Also the next panel was now retrofitted with backlights. The panel sits above the Ground Power and Bus Switching Panel which I did some days ago. As this had only 3 switches and LEDs it was a rather simple one to do.
And again it looks fantastic. Sadly some color came of with the screw, but I will replace it in the near future with a new front plate.
During the last weeks I have finished the re-wiring and backlight of the Ground Power and Bus Switching Panel.
Fist it was removed from the overhead panel and all wired need to be cut, as no connectors were installed in 2009.
Once removed the panel was in the refitted with 12V LED strips.
and connectors where installed in the flightdeck as well on the panels to reconnect it more easily.
The LED boxes where replaced to black ones, that the new backlight won’t shine through.
To finally reassemble it in the overhead it “only” had to be reconnected. But there the issue started…
The place behind the panel was too small to fit the new connectors in, because back in 2009 we tried a backlight through a plexiglass screen, but this was not working as expected, but there was already the full overhead built. So I needed to get some place. So I have taken some “heavy equimpent” and drilled some holes in the plexiglass.
Finally finished and it looks very good.
What I forgot now to mention was the thing that stared to whole “operation”. The perfect looking APU gauge was the initial driver of the retrofit. As all my retrofitted gauges, also this was bought from customsimparts.
3 years ago I have started a retrofit to my now 10 years old overhead panel. I continued now with the fuel panel, therefore it had to be cut of all of the wiring and rewire it to add backlight and a new gauge from Tom customsimparts.com.
Another step for more reality 🙂
Next on the plan: The power Source Panel with an updated APU gauge.
Today,10 years ago, I finished the work on the first LED lights.
From there – the Overhead in small.
to here – a full size fixed simulator.
During the 10 years of building I learnt a lot, especially that behind of those are always computers and software which can and will always have issues. Broken CPU coolers, crashed HDDs, performance issues with the application, network issues, etc.
But, if all is working as it should be, it all makes huge fun to run such a simulator. In the last 3 years I was more focused on getting things “as real as it gets”. So I invested a lot of my time to record, cut and edit cabin announcements to make them sound good in my setup.
A lot of thanks goes to my father, without him and his knowledge of building and forming wood, it would not be possible. Danke Papa 🙂
I created a short video which takes us through 10 years of cockpit building.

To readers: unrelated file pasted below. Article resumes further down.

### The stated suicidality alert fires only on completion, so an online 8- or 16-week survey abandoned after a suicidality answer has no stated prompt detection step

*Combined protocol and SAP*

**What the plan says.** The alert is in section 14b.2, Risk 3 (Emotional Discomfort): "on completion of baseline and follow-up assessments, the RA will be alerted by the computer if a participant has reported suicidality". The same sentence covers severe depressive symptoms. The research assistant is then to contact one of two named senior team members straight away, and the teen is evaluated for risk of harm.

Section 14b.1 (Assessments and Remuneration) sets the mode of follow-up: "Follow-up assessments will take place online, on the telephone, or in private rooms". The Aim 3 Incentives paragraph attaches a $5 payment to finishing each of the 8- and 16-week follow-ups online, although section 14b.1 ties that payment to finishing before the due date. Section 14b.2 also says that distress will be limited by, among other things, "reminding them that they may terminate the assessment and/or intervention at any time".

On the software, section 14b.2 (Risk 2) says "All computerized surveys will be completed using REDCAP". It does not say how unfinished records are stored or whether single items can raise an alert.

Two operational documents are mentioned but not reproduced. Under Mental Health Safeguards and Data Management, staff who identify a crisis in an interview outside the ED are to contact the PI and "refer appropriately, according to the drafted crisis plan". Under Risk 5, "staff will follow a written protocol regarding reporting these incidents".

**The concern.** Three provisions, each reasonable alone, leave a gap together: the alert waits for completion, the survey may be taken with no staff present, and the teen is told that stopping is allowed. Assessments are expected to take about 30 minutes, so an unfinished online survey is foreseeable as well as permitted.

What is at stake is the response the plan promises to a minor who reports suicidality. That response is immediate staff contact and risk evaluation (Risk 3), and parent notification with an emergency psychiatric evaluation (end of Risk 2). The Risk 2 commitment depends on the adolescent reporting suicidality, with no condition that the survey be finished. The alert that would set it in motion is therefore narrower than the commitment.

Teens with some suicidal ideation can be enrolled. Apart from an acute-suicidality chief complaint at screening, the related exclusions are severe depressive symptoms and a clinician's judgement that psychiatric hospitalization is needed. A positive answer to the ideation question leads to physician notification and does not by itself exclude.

Now I found the post of René on the Prosim forum explaining how he is interfacing his own built wet Compass. Quite simple to be honest. Take an Arduino board (eg. this one on Amazon) and his own built compass, it’s nearly plug and play.
The Arduino board is converted to a mobiflight board with the firmware modification. Required software can be found here.
I have mounted the wet compass in its position and as there are also LEDs included I connected them to the responsible switch. Quite nice product.
Thanks René. Get with him in touch trough the Prosim Forum to get an price with shipping to your country.
Shipping was absolutely fine and René is very fast in responding and providing the asked information. I can recommend this product if you are looking for a wet Compass solution.
On June 9th the Realops Event took place in Vienna. Therefore you could book Real Time slots from this day schedule from the Vienna airport. Outbound and Inbound. The event was hosted for the 10th anniversary of VACC Austria. Happy Birthday, again!
I flew a rotation for austrian virtual from LOWW to EDDM as OS117L and back to Vienna as OS118C
During the last days of March I also modified the module with the pressurization gauge. Until now I didn’t had a working pressurization gauge (dual needle), I found the one from Tom on customsimparts.com. Like the Flap gauge, a very good quality and price. This one was made as a customization, as the default size would not fit into the Opencockpits Overhead panel.
Again, I took the chance and installed a 9 pin connector for the module to be easily unplugged and removed. The 3 Servos as well as the 12V for the background light were connected to separate connectors.
To have it fit into my handmade overhead structure, I had to cut a hole into the acryl glass.
It looks really good now.
First time I also created a video to see how much work it is to get a very simple panel backlit. I made 2 versions, the original 1:1 length and a 3 minutes time-lapse version.
The next in line was the pressurization panel. Therefore I counted first how many connections would be needed. I will need a 25pin, 15 pin and a 9 pin connector to cover all LEDs, switches and backlight for this panel. Wow.
Greatfully I had help from my dad and we started on one evening with cutting, numbering all wires and connecting them to the connectors. Due to not so good lighting we stopped this after the 14 LED wires and a couple of switches and decided to continue one week later as it got very late….
During this time I have reworked the panel itself. All LED connections and switches were rewired and Backlight Lighting was installed.
In another night session for nearly 3 hours, we managed to wire the remaining connectors and reinstall the module. About 1.5 hour was dedicated for error searching and solving…